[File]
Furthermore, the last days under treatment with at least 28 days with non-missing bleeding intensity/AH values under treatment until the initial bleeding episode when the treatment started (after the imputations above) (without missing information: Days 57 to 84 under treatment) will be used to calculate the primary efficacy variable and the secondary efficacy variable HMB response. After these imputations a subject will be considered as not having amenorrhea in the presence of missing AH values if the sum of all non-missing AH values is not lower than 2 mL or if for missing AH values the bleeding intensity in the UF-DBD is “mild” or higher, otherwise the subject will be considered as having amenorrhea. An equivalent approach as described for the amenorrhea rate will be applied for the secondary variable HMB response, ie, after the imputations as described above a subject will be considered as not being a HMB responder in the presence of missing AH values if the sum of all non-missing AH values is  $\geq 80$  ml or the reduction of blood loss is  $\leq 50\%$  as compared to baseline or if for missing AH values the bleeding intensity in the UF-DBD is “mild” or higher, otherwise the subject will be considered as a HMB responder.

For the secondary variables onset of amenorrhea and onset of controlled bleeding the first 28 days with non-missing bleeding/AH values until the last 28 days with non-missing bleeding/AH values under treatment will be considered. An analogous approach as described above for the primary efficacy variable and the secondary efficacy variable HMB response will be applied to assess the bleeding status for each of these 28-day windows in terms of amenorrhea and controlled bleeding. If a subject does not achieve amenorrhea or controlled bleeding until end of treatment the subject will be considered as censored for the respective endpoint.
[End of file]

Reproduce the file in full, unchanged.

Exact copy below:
Furthermore, the last days under treatment with at least 28 days with non-missing bleeding intensity/AH values under treatment until the initial bleeding episode when the treatment started (after the imputations above) (without missing information: Days 57 to 84 under treatment) will be used to calculate the primary efficacy variable and the secondary efficacy variable HMB response. After these imputations a subject will be considered as not having amenorrhea in the presence of missing AH values if the sum of all non-missing AH values is not lower than 2 mL or if for missing AH values the bleeding intensity in the UF-DBD is “mild” or higher, otherwise the subject will be considered as having amenorrhea. An equivalent approach as described for the amenorrhea rate will be applied for the secondary variable HMB response, ie, after the imputations as described above a subject will be considered as not being a HMB responder in the presence of missing AH values if the sum of all non-missing AH values is  $\geq 80$  ml or the reduction of blood loss is  $\leq 50\%$  as compared to baseline or if for missing AH values the bleeding intensity in the UF-DBD is “mild” or higher, otherwise the subject will be considered as a HMB responder.

For the secondary variables onset of amenorrhea and onset of controlled bleeding the first 28 days with non-missing bleeding/AH values until the last 28 days with non-missing bleeding/AH values under treatment will be considered. An analogous approach as described above for the primary efficacy variable and the secondary efficacy variable HMB response will be applied to assess the bleeding status for each of these 28-day windows in terms of amenorrhea and controlled bleeding. If a subject does not achieve amenorrhea or controlled bleeding until end of treatment the subject will be considered as censored for the respective endpoint.